Friday, July 25, 2014

2014 Kelsey - Where's My Debris At?

After two weeks of sampling, Gabby and I have found some interesting data, but we've still got a long way to go.

Recently, I was able to present on my summer projects at a luncheon for the UNHCE and NH Sea Grant interns. Since most of my time has been spent transecting and sampling for Gabby's micro-debris pilot study, my presentation centered on the purpose, progress, and the inevitable glitches and frustrations of this research. I received some great feedback from the UNHCE and Sea Grant faculty, and I'm looking forward to learning more in the coming weeks.

Here are the transects that Gabby and I are sampling. Each point indicates the starting point for each 5m section of beach. The transects themselves include 5m-wide tracks of sand extending from the wall of each beach to transition from dry to wet sand.

The only thing that I wasn't able to do at my presentation was show some of the data Gabby and I have collected. As you know, the main purpose of my project this summer is to test a new sampling protocol for micro-plastics on NH beaches. Our data will be used primarily to determine any apparent differences between sampling methods. For example, is the method of sampling solely at the wrack line an acceptable process to maintain, or is there a lot of micro-debris being missed above and below this line? Do we find a greater variety of debris using the new protocol? Hopefully, we can begin to answer these questions as our summer of sampling comes to a close.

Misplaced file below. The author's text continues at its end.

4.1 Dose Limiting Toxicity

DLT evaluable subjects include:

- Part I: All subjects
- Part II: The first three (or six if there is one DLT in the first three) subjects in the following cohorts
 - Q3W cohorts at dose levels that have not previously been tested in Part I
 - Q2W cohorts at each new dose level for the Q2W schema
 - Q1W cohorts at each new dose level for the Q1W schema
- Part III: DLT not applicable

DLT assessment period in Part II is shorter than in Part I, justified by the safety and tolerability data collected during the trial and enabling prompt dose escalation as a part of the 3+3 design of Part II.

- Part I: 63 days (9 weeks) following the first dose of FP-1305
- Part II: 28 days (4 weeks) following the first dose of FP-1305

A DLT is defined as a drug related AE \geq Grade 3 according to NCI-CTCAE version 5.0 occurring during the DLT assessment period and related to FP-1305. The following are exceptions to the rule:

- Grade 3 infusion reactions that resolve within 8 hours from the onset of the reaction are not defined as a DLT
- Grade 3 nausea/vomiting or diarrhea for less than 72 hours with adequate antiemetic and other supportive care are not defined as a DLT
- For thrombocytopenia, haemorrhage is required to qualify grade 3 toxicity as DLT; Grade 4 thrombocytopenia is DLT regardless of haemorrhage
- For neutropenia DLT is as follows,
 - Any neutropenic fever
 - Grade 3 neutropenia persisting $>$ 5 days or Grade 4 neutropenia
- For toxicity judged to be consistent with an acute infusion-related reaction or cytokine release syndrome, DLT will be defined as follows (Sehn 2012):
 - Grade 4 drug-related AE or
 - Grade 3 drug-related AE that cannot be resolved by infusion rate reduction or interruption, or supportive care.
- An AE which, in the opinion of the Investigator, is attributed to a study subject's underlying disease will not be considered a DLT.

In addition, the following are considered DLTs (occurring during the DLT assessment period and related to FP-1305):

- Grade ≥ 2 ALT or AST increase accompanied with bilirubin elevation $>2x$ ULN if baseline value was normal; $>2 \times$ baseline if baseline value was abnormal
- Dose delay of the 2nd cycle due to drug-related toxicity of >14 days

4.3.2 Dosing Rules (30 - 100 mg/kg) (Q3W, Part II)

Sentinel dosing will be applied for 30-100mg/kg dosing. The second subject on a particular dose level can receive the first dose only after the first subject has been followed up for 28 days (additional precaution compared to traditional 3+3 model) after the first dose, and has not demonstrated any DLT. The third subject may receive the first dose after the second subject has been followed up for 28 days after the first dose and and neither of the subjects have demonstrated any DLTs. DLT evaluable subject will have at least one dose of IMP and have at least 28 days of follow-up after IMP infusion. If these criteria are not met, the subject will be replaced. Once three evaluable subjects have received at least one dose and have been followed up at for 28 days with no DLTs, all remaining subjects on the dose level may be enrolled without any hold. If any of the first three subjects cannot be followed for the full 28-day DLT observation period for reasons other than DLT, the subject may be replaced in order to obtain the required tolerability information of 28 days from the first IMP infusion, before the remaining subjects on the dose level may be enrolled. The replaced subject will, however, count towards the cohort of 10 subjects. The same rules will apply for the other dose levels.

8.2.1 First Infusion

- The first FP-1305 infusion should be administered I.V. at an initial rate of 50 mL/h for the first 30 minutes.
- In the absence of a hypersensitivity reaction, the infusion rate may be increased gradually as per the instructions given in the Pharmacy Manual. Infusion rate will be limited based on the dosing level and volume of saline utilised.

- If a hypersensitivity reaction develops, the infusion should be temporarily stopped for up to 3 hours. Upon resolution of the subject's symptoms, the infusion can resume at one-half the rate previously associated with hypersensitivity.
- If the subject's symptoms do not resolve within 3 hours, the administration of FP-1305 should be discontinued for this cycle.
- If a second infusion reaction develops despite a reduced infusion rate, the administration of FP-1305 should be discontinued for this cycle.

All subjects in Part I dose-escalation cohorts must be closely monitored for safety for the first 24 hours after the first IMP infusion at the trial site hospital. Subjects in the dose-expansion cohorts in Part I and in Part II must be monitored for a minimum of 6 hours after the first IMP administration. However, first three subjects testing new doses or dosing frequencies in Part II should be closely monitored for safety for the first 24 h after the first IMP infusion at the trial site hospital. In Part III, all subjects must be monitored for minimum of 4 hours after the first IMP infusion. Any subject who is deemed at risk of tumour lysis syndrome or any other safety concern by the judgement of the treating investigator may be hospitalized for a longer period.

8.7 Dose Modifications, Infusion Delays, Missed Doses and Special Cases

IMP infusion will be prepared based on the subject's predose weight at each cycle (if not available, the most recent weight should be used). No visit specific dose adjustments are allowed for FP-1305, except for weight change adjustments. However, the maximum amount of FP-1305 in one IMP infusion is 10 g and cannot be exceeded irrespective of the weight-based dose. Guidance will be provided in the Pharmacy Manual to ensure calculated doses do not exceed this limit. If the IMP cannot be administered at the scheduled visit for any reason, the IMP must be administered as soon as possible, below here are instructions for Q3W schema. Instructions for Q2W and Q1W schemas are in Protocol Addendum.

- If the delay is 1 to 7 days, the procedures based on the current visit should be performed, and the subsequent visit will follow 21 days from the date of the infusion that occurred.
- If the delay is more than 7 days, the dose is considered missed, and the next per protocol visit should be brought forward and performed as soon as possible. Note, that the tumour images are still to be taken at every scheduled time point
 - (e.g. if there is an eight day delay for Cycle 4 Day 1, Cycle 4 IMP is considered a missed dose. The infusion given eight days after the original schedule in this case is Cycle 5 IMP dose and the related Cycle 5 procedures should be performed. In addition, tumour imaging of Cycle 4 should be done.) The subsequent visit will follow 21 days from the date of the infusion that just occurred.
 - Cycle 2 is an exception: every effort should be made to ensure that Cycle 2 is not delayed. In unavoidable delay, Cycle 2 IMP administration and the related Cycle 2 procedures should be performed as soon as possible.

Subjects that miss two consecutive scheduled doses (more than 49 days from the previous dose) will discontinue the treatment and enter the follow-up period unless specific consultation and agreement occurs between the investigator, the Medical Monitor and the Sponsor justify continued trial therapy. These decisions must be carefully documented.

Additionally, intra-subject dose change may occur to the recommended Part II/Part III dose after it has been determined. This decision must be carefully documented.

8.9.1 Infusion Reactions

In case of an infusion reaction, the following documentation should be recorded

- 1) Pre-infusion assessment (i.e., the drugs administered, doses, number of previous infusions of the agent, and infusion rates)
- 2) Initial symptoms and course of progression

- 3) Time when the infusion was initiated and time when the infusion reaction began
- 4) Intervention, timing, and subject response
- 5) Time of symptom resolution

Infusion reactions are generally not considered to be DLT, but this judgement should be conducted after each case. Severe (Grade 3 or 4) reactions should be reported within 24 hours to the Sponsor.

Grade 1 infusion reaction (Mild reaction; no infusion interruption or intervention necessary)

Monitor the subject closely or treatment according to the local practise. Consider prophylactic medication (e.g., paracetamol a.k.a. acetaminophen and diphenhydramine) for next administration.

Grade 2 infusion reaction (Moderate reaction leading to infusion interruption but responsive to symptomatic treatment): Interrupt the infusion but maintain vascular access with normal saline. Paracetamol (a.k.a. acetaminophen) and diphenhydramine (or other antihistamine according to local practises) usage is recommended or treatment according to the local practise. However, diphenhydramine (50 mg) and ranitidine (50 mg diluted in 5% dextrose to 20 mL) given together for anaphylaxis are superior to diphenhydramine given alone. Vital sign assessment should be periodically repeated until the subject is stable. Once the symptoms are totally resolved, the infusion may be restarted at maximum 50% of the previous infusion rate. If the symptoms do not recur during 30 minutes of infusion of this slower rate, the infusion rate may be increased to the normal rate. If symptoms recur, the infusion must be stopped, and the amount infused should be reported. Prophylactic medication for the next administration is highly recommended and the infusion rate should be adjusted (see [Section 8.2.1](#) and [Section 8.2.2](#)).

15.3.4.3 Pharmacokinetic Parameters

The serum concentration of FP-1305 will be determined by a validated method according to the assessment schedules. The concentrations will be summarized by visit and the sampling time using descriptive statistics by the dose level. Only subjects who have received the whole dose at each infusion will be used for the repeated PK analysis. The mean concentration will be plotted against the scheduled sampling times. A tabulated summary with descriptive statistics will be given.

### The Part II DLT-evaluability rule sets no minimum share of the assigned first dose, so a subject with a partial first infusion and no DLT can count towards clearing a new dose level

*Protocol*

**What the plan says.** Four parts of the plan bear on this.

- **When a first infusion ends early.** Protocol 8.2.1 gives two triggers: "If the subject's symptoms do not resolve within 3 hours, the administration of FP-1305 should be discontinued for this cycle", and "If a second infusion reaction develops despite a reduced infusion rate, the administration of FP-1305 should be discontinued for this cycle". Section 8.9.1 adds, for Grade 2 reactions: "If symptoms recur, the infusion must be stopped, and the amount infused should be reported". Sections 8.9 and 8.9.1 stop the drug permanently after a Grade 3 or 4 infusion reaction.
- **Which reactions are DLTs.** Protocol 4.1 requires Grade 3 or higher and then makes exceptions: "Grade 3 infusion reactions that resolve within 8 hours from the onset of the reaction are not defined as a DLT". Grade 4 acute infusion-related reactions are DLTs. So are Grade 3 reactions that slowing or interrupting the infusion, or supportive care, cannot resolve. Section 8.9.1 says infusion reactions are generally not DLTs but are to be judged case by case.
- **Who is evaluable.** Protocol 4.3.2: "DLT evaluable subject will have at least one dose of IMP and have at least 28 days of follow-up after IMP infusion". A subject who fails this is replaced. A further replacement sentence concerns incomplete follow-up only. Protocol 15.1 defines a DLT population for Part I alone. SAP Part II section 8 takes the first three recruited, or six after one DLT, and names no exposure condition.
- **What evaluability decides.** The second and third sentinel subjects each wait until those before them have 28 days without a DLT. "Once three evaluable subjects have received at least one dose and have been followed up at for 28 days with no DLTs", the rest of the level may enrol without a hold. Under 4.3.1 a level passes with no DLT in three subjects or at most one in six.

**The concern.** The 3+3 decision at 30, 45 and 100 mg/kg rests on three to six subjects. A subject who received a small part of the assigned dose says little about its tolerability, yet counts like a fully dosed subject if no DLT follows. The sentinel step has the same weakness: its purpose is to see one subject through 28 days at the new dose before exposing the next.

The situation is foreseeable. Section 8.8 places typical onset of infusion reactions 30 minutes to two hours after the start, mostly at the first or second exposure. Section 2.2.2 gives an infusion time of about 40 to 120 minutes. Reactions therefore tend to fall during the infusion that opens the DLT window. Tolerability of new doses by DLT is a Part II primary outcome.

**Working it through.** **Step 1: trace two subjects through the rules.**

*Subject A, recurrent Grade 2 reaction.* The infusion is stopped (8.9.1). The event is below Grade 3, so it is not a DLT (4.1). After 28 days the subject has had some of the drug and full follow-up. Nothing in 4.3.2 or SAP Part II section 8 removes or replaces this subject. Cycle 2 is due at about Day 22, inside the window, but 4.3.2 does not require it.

As the project has unfolded--and as research projects tend to go--Gabby and I have come up with more questions to answer. One of these questions asks whether or not the debris is self-sorting--whether heavier debris like plastics have a stronger signal lower on the beach than debris like foams or plastic films. This follows a physics principle that heavier items fall out sooner or more rapidly through water than light objects. As waves hit the sand of the beach, the water is able to carry Styrofoam further up the beach than they are with plastics. While Gabby and I don't currently have enough data to answer this question, here are a few maps that show the distribution of debris along the beach.

Based off of these data, there aren't any strong conclusions to be made. However, it's interesting to see the relatively large number of plastic fragments closer to the water.  Foams, which we would expect to find higher up on the beach due to their relative lightness, have a heavier distribution closer to the water in this sample. Other types of debris can be seen (or not seen) anywhere on the beach.

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